Now, one question may pop on in surgeons' mind regarding the possibility of supporting the abdominal wall and compensating for the lack of internal mesh fixation using an external support or fixer such as a inguinal hernia truss. In this regard, one of the external tools supporting the abdominal wall is the inguinal hernia truss, which is mostly used in cases where there is a long waiting time before the date of surgery. In fact, as the inguinal hernia truss has been used before surgery, the patient is entirely acquainted with its use, which will probably be associated with less pain.
To put in a nut shell, it should be taken into consideration that surgical techniques and surgeon's skills are influential in performing mesh fixation appropriately; fixation method in comparison with the nonfixation method can be more painful for the patient; there is still no effective material for the mesh; there is no correct method of using and fixing the mesh; and the nonuse of abdominal wall support such as mesh or inguinal hernia truss can be associated with the high recurrence rate of the hernia. Therefore, it may be possible to achieve a method that is as effective as the mesh fixation method without mesh fixation and with the help of the inguinal hernia truss as an external fixer after surgery. The mentioned point has received Iranian surgeons' due attention for the first time in the world. Therefore, the present study was performed with the aim of examining the effect of internal mesh fixation and the use of external fixation (inguinal hernia truss) on postoperative complications in patients with inguinal hernia undergoing laparoscopic hernioplasty.
| Materials and Methods|| |
The present study was a single-blind randomized clinical trial. The study population included all patients that were candidates for inguinal hernia repair using the laparoscopic methods in Al-Zahra Hospital during April 2020 to April 2021. The sample size of 64 patients (32 patients in each group) were selected from the mentioned population using the simple random sampling at the confidence level of 95%, the test power of 80%, the recurrence probability of 2.9%, and the error level of 0.2. Inclusion criteria were patients with inguinal hernia that were aged 18–50 years, had no history of hernia repair surgery and history of laparotomy, had no strangulated, incarcerated scrotal or femoral hernia, and consented to participate in the study. In addition, the patients were excluded from the study in case of the cancellation of surgery for any reasons or the occurrence of unwanted complications during surgery that might lead to serious complications or the death of the patient, the patient's nonreferral for follow-up after surgery for various reasons, or the patients' dissatisfaction to continue their cooperation in the present study.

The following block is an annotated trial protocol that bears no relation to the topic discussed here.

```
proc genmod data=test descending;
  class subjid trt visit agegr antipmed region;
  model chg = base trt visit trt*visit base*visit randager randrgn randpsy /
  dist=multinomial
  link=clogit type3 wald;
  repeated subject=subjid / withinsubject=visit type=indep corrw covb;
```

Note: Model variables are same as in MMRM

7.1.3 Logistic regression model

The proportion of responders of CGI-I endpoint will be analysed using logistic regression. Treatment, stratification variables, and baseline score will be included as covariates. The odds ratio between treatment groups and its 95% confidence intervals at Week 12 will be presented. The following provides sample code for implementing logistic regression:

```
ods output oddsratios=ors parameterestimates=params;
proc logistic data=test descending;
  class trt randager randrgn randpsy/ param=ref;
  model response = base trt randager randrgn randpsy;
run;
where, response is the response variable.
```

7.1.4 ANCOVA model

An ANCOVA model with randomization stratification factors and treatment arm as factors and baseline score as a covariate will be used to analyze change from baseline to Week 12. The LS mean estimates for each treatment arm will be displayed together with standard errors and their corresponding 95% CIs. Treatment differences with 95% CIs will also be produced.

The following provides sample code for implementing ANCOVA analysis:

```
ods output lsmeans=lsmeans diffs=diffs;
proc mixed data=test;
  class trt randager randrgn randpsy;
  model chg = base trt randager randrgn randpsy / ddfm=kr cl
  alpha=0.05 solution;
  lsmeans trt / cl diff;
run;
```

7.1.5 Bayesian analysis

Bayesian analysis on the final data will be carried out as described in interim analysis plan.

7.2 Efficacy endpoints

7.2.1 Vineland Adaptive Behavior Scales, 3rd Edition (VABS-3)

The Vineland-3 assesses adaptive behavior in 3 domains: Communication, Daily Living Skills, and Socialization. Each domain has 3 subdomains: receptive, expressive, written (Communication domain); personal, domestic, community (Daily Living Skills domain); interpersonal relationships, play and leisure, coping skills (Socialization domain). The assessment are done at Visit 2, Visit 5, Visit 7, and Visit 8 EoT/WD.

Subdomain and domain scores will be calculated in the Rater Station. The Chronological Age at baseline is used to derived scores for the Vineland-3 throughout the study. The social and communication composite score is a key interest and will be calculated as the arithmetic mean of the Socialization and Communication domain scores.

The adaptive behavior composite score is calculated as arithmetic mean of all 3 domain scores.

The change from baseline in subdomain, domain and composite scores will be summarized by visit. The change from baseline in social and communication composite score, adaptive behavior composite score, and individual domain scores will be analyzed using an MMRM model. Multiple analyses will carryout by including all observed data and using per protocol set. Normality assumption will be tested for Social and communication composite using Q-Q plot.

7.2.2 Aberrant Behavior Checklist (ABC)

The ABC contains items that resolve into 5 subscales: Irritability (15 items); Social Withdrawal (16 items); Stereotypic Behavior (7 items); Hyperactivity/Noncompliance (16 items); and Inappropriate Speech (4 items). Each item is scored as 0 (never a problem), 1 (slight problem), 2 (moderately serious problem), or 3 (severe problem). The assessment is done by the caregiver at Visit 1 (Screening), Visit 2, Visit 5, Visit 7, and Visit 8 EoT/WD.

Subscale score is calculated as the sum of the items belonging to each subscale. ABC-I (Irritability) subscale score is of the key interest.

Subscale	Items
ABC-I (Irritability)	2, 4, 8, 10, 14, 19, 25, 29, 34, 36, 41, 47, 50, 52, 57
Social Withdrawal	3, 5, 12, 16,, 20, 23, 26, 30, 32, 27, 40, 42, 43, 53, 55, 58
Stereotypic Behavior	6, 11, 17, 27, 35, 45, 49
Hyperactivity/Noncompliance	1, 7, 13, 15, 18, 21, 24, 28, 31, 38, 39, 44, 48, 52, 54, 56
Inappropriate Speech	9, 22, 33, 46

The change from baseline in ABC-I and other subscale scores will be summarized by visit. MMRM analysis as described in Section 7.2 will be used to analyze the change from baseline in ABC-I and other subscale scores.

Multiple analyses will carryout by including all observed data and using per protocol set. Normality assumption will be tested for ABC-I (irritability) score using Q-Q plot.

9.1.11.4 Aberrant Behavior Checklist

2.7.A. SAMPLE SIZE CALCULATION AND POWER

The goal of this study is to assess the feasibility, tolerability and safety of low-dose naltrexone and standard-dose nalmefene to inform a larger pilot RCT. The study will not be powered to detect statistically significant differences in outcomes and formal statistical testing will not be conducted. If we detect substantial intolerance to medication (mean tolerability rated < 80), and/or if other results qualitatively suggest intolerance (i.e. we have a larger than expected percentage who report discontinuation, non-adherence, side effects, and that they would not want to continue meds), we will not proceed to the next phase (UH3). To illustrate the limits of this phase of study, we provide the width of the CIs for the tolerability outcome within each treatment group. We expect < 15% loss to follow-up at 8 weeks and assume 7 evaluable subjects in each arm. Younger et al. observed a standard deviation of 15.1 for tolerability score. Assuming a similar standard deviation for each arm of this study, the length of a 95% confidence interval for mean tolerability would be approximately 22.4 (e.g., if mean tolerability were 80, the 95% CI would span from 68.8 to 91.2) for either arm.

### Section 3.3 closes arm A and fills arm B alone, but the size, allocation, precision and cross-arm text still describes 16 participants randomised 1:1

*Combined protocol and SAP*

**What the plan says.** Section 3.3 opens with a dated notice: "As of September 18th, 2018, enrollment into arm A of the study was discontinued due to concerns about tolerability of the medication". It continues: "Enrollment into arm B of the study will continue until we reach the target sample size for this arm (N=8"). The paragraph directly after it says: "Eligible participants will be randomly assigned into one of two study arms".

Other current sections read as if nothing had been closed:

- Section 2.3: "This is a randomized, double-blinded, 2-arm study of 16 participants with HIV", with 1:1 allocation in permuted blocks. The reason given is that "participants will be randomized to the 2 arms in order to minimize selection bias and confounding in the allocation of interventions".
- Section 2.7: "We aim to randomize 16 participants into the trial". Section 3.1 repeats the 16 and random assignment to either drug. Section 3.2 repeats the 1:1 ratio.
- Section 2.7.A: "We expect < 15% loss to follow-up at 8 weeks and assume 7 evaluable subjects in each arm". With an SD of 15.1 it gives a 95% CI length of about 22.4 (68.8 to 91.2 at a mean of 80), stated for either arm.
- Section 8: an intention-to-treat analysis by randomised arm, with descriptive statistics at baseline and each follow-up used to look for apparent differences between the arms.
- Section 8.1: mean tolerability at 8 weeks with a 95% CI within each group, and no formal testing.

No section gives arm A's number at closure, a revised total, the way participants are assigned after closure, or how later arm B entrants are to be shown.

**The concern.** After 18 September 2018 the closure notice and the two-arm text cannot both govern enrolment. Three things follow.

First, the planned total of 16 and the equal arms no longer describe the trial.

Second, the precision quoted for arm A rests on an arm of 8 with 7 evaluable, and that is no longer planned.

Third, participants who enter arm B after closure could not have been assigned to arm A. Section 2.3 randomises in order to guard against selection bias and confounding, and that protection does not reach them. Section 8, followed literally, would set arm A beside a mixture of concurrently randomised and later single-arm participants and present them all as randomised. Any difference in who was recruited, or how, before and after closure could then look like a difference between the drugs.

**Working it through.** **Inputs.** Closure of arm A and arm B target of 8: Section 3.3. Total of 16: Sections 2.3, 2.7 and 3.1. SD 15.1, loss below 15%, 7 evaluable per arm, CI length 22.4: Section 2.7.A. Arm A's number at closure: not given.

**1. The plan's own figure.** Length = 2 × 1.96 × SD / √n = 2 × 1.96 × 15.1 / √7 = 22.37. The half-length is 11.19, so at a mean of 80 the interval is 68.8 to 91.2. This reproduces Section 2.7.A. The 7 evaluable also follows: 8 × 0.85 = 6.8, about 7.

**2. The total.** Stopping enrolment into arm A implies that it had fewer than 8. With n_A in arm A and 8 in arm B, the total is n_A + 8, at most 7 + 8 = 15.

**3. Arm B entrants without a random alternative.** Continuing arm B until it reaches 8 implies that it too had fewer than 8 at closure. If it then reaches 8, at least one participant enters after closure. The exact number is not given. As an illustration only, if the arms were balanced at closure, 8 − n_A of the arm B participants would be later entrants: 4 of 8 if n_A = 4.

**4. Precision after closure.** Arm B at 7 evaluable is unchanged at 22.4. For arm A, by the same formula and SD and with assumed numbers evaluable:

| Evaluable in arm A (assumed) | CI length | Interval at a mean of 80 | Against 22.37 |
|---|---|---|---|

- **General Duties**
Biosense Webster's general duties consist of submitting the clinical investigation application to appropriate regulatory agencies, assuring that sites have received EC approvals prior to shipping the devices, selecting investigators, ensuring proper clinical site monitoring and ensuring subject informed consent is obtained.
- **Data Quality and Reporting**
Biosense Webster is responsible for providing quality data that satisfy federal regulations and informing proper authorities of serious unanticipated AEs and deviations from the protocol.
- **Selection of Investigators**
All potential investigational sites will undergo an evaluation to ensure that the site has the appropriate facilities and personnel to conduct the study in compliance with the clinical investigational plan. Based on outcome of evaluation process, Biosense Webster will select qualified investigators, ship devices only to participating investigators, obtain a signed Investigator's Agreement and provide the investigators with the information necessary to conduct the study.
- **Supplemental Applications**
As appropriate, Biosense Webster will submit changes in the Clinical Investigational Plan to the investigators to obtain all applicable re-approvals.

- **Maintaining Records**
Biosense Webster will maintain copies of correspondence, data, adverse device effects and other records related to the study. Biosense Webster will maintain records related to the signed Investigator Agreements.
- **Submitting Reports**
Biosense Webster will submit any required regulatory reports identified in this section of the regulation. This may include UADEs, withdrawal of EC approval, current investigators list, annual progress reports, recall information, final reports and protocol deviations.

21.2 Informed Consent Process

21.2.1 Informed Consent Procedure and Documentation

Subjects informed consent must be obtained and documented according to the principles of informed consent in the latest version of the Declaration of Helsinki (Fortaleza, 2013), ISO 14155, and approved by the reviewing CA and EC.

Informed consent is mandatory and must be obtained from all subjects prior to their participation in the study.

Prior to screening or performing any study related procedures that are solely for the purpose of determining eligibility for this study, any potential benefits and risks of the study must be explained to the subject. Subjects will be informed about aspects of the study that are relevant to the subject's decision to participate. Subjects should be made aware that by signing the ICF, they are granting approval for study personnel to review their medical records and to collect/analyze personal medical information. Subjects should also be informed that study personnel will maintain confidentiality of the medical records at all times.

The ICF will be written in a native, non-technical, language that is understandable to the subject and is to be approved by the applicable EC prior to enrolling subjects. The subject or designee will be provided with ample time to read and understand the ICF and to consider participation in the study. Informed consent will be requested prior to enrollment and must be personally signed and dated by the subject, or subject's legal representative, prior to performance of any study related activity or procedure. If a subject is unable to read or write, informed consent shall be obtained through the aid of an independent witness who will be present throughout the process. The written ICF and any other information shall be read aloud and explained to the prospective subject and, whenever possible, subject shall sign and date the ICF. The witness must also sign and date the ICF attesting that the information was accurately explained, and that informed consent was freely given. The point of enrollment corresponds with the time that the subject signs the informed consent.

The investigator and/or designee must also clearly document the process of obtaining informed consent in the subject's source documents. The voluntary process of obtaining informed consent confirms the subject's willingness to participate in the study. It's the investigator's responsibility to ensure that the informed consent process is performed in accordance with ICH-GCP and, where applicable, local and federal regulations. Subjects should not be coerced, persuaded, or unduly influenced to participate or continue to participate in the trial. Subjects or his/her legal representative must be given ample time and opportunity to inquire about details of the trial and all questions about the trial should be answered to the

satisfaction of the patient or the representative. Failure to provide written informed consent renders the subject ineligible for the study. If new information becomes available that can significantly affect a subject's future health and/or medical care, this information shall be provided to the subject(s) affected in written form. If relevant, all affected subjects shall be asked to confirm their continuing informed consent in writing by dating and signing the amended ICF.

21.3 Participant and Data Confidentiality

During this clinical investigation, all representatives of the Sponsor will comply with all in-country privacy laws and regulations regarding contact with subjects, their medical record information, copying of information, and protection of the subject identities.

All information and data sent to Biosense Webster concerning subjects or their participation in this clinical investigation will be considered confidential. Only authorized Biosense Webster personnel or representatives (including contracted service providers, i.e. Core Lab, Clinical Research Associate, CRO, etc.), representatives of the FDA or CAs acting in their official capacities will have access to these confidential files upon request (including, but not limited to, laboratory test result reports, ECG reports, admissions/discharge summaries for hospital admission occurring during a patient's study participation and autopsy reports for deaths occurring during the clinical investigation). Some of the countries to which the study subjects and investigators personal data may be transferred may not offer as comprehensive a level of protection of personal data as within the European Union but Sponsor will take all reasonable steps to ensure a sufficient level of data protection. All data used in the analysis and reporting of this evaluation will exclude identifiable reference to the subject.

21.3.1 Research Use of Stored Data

After obtaining the code of ethics from the Ethics Committee of Isfahan University of Medical Sciences (IR. MUI. MED. REC.1399.825), the clinical trial code (IRCT20200825048515N25), and written consent from eligible patients, their demographic information such as age, weight, the past drug history, the past medical history, the type of hernia, the side of hernia (unilateral, bilateral), the duration of surgery (from skin incision to skin suture), and the length of hospital stay were recorded. Then, the patients were divided into two groups of 32 using random allocation software.
Both groups underwent hernioplasty surgery following the TEP under general anesthesia. In the TEP repair, first a 2 cm skin incision was performed in the lateral umbilicus toward the hernia. Then, the subcutaneous tissue was gently dissected with a clamp. In case of necessity, a Foley catheter balloon was used for dissection. A no. 11 bisturi was used to incise the fascia on the rectus muscle, and the dissection was performed. The muscle was placed on the posterior fascia after dissection. Muscle dissection was continued to the pubic symphysis to provide adequate space for other trocars. Moreover, the pressure of CO2 gas was not more than 12 mmHg. A 10-mm trocar was placed in this area, and a 5 mm trocar was placed 4–5 cm above the pubic symphysis. In addition, another 5 mm trocar was placed in the midline between the mentioned two trocars. At this stage, the lower part of the rectus fascia was examined, and the fascial defect, which is related to the extraperitoneal space, was examined as well. The hernia sac along with its contents was pushed into the abdomen and placed in the defective mesh area, and the trocar was removed with air.
In the first group (Group A), the mesh was fixed with a maximum of three absorbable tacks (above pubic symphysis, lateral epigastric vessels, and near anterior superior iliac spine such that an extralarge mesh (Bard 3D Max) was used in the inguinal hernia repair based on the hernia defect, hernia space, and dissection of the hernia site. In the second group (Group B), the mesh was not fixed; however, the inguinal hernia truss (Paksaman company) was used as the external fixation immediately after surgery. After surgery, the patient was advised to use the inguinal hernia truss continuously for 6 weeks. Moreover, patients in both groups were recommended to avoid moving objects weighing more than 5 kg.